Mixed use planning: Older cities were planned in such a manner that everything of possible need to an inhabitant was within walking distance, no matter which part of the city they were in. This, as opposed to the recent urban planning method of separating zones based on function, can be grouped under productive sustainable practices and is far more efficient in terms of pooling and conserving resources and in reducing traffic congestion that would otherwise stem from the long, daily commute to and from one’s place of work. The time, thus, saved could be more effectively spent on other character building and leisure activities and the capital and energy that would otherwise have been used lugging material across the city and building transportation infrastructure could instead be used to better the services essential to the smooth functioning of the society.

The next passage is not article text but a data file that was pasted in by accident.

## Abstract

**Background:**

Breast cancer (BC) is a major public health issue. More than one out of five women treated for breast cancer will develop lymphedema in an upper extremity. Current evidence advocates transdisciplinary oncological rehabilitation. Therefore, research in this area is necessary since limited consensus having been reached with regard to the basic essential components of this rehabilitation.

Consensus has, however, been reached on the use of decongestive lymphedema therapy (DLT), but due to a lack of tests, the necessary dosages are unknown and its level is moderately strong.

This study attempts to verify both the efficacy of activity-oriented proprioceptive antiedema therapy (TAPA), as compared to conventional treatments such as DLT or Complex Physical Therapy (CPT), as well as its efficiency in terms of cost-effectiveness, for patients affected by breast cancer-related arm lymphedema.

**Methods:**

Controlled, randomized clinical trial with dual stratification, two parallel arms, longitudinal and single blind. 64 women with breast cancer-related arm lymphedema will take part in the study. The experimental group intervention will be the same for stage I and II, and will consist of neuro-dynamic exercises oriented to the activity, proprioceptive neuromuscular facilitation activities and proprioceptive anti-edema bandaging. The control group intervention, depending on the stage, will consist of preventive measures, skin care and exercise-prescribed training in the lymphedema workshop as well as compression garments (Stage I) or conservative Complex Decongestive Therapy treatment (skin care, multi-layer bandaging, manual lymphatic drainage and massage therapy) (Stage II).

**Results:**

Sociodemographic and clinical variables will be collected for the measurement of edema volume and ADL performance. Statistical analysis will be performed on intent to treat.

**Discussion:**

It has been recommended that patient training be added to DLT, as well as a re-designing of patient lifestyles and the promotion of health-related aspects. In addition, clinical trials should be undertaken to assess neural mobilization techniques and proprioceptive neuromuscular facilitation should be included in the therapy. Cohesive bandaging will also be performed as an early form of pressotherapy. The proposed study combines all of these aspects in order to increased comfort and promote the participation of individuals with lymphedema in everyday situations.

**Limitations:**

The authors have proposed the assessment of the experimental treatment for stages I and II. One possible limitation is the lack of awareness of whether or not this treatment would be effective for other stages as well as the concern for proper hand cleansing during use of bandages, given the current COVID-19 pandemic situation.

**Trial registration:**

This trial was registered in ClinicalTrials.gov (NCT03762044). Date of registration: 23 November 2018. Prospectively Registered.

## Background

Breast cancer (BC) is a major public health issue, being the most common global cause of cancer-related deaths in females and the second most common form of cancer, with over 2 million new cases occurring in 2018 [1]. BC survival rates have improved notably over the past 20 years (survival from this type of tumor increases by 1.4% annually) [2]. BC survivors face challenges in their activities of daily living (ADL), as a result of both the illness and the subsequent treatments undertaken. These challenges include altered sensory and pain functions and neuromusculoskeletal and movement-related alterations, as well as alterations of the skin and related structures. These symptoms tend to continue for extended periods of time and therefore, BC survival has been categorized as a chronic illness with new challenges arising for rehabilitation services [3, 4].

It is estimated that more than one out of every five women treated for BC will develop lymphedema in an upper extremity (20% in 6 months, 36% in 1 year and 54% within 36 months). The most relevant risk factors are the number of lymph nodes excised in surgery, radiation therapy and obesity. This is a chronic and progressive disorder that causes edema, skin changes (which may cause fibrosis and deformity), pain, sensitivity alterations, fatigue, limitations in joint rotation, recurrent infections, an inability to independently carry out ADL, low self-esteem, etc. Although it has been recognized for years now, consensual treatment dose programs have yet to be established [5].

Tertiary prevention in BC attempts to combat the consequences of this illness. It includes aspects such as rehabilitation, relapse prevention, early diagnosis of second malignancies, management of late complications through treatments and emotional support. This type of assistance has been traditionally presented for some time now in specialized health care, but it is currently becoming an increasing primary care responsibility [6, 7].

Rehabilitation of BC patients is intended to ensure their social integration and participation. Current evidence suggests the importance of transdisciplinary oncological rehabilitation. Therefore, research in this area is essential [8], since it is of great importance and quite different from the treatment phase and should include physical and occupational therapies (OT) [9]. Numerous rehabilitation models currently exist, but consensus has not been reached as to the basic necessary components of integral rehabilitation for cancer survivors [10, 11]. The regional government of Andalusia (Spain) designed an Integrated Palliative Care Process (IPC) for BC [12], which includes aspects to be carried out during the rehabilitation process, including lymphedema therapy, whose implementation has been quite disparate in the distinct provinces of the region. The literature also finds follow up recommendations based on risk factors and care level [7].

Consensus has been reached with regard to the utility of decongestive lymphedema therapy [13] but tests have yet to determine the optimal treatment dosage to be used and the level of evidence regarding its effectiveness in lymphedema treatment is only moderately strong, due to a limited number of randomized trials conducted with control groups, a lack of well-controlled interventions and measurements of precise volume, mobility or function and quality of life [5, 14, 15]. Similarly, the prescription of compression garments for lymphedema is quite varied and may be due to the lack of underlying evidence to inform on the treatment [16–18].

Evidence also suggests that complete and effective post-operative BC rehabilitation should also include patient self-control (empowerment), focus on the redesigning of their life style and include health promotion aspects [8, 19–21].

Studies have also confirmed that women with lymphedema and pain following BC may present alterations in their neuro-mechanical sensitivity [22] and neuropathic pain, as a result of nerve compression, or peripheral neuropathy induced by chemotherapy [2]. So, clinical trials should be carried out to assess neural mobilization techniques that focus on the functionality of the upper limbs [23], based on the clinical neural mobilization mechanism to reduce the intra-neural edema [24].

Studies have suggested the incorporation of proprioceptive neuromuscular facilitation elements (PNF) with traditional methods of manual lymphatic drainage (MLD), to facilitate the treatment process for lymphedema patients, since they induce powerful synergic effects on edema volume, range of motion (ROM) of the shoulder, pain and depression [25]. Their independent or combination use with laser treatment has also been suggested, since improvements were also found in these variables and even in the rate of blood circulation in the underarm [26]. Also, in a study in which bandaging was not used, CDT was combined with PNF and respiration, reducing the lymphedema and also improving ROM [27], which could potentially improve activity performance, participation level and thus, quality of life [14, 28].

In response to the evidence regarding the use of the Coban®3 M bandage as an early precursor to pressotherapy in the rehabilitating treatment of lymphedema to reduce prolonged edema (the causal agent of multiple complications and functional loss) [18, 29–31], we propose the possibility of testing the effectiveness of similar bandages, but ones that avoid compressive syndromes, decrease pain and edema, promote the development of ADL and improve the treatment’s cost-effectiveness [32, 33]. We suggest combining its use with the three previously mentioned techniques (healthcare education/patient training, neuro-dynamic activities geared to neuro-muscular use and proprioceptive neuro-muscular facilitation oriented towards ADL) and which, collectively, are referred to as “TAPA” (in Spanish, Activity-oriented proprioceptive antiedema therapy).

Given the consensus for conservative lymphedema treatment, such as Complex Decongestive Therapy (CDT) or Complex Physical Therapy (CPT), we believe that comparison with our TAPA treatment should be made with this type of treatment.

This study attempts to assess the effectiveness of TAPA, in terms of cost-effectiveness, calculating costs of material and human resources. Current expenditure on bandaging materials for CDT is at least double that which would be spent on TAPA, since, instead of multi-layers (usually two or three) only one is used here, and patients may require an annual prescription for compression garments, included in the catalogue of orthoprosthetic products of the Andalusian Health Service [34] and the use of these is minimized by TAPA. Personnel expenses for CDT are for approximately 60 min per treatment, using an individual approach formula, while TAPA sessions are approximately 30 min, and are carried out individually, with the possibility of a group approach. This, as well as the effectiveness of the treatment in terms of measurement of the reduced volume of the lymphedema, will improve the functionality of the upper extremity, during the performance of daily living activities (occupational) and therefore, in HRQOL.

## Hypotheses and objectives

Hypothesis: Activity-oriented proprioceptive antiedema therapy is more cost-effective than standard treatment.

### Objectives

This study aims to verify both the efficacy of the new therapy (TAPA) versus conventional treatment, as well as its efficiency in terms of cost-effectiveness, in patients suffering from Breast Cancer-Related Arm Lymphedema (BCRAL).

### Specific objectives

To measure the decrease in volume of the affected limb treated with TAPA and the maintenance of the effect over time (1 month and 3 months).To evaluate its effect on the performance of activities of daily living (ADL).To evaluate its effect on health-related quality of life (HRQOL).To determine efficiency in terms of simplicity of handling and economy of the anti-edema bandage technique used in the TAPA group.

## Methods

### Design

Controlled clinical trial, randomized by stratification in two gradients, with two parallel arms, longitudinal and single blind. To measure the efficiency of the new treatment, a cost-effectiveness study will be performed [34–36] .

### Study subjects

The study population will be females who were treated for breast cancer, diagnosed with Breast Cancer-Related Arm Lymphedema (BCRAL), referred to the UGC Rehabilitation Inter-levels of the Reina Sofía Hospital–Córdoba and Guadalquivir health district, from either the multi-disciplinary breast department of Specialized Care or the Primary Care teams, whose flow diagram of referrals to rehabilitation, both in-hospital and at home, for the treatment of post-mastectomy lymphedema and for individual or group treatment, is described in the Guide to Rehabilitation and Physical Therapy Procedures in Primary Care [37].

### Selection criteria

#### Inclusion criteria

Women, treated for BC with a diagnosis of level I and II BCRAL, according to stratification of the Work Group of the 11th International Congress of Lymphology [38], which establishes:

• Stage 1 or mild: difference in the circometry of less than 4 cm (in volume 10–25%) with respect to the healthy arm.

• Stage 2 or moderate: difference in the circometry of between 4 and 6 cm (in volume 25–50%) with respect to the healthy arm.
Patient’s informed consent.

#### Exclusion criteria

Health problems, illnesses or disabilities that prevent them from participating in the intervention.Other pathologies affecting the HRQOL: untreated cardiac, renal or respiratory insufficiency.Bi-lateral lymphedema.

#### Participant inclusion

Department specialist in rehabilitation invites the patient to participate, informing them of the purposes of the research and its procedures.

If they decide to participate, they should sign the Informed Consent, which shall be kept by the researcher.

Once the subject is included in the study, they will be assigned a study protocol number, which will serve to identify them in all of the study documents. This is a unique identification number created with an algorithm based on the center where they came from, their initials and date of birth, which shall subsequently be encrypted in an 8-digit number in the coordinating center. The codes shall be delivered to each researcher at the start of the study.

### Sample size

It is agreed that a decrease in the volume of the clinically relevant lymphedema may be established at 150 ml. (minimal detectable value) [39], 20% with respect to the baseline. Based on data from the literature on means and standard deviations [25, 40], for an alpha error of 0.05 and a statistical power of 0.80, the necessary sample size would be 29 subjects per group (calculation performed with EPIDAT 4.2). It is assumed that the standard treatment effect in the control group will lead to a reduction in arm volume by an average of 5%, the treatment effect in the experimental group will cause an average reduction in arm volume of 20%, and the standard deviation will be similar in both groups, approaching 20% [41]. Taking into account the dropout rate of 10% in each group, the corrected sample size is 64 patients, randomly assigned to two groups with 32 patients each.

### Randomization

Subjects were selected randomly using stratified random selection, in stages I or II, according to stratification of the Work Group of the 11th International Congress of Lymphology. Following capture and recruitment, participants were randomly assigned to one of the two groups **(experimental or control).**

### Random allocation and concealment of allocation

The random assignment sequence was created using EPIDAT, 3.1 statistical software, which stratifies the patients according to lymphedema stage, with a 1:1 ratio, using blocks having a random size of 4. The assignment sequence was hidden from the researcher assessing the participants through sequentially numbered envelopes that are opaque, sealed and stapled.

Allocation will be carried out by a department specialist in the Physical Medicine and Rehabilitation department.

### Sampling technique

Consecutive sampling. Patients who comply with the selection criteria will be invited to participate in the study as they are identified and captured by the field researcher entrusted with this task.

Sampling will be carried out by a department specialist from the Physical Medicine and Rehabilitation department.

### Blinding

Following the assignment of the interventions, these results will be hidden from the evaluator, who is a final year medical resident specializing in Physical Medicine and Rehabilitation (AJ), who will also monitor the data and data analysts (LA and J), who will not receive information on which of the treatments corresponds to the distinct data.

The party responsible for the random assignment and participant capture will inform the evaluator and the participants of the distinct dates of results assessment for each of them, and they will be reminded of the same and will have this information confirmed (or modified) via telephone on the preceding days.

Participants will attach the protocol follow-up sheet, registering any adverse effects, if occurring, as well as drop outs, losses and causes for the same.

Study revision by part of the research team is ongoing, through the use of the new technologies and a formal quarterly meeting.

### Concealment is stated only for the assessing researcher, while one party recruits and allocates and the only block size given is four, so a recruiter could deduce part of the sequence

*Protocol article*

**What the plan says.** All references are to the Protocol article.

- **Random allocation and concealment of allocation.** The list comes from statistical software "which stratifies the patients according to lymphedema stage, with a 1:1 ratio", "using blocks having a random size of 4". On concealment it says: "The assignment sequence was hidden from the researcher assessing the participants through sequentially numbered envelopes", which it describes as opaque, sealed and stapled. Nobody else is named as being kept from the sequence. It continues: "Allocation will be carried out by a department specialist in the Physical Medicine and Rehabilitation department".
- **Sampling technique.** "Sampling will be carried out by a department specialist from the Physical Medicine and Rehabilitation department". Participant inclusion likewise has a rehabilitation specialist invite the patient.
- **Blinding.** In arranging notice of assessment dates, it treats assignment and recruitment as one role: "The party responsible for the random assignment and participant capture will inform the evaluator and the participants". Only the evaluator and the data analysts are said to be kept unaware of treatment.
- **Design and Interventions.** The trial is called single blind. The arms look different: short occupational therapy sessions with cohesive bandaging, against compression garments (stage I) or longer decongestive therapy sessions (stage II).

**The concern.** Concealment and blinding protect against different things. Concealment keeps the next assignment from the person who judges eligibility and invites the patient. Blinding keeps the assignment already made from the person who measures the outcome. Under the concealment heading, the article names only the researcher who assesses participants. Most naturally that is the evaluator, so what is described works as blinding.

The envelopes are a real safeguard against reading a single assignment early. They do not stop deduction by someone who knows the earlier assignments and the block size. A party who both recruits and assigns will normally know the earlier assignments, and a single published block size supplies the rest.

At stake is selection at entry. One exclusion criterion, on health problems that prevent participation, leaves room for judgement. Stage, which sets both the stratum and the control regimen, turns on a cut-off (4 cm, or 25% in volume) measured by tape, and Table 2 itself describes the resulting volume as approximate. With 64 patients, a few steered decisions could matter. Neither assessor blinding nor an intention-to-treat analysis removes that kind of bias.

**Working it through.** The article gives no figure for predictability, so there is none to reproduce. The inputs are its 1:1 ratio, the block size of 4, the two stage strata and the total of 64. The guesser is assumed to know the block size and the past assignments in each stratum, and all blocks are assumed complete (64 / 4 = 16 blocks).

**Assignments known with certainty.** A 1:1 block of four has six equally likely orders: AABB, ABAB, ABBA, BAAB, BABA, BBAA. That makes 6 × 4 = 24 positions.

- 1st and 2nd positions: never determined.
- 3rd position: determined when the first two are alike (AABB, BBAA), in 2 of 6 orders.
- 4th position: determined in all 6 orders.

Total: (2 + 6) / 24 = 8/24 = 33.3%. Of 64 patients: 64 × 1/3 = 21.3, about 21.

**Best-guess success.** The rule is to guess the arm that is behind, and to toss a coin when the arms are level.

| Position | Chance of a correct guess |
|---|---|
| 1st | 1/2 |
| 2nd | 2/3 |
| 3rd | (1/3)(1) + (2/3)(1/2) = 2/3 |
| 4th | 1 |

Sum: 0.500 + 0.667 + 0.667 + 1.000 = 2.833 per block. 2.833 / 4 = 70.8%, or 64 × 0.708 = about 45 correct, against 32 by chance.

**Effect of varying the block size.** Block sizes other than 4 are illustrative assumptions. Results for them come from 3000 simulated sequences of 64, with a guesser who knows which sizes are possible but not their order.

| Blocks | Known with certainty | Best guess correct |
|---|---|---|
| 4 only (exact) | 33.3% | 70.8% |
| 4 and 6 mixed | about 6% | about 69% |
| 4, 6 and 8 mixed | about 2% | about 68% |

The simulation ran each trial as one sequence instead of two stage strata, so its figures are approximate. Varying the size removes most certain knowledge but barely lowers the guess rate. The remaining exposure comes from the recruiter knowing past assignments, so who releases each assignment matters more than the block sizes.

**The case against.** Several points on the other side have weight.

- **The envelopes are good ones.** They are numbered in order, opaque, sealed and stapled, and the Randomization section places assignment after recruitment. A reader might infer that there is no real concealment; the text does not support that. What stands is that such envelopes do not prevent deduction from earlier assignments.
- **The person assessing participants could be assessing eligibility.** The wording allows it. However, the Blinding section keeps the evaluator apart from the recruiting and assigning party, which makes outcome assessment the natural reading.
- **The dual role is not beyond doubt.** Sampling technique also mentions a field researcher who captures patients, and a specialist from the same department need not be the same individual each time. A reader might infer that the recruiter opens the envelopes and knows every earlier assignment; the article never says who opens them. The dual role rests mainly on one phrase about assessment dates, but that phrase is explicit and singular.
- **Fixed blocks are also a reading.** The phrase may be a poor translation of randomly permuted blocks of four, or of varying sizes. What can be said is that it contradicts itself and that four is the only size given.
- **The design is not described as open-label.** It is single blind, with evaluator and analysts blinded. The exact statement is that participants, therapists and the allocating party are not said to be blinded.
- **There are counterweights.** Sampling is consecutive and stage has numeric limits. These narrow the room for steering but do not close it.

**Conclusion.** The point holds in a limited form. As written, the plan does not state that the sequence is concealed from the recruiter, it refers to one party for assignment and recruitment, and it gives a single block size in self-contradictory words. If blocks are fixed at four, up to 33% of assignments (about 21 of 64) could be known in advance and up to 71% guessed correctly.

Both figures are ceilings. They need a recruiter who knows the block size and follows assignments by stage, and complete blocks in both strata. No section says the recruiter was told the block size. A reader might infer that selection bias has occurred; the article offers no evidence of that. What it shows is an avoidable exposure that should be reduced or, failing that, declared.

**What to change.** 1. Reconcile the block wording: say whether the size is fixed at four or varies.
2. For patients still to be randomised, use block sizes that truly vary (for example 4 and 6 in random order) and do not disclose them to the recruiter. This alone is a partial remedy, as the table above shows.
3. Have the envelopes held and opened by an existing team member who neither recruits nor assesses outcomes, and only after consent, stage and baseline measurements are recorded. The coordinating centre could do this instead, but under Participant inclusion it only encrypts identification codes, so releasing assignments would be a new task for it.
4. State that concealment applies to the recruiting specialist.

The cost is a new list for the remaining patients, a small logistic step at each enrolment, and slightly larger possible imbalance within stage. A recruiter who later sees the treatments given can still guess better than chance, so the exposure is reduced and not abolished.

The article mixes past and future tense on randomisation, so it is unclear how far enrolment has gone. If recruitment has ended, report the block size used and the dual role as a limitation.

The ancient Roman city of Pompeii was an example of an efficient mixed use plan with functions such as housing, retail and workshops falling within a common zone. Interestingly, one also observes how integrating all functions into one common zone essentially eliminates social and economic barriers that are otherwise figuratively reiterated by practicing physical segregation.


Conserving water: One common feature of a lot of cities built in the ancient times is how they were judicious in their use of water and capitalised each drop to further propel development, without polluting it. For instance, though the Mayan city of Tikal in Guatemala had natural springs, they weren’t enough for the entire population, so they paved quarries to form reservoirs that would store rainwater in addition to the springs. This collected water would then see them through droughts and the dry season so they could continue their agricultural practices.

A similar sustainable practice of rainwater irrigation can also be seen in the 12th century Cambodian temple complex Angkor Wat and 12th century Sri Lanka ruled by King Parakrama Bahu who believed that not even a drop of rainwater should meet the sea without first benefitting man.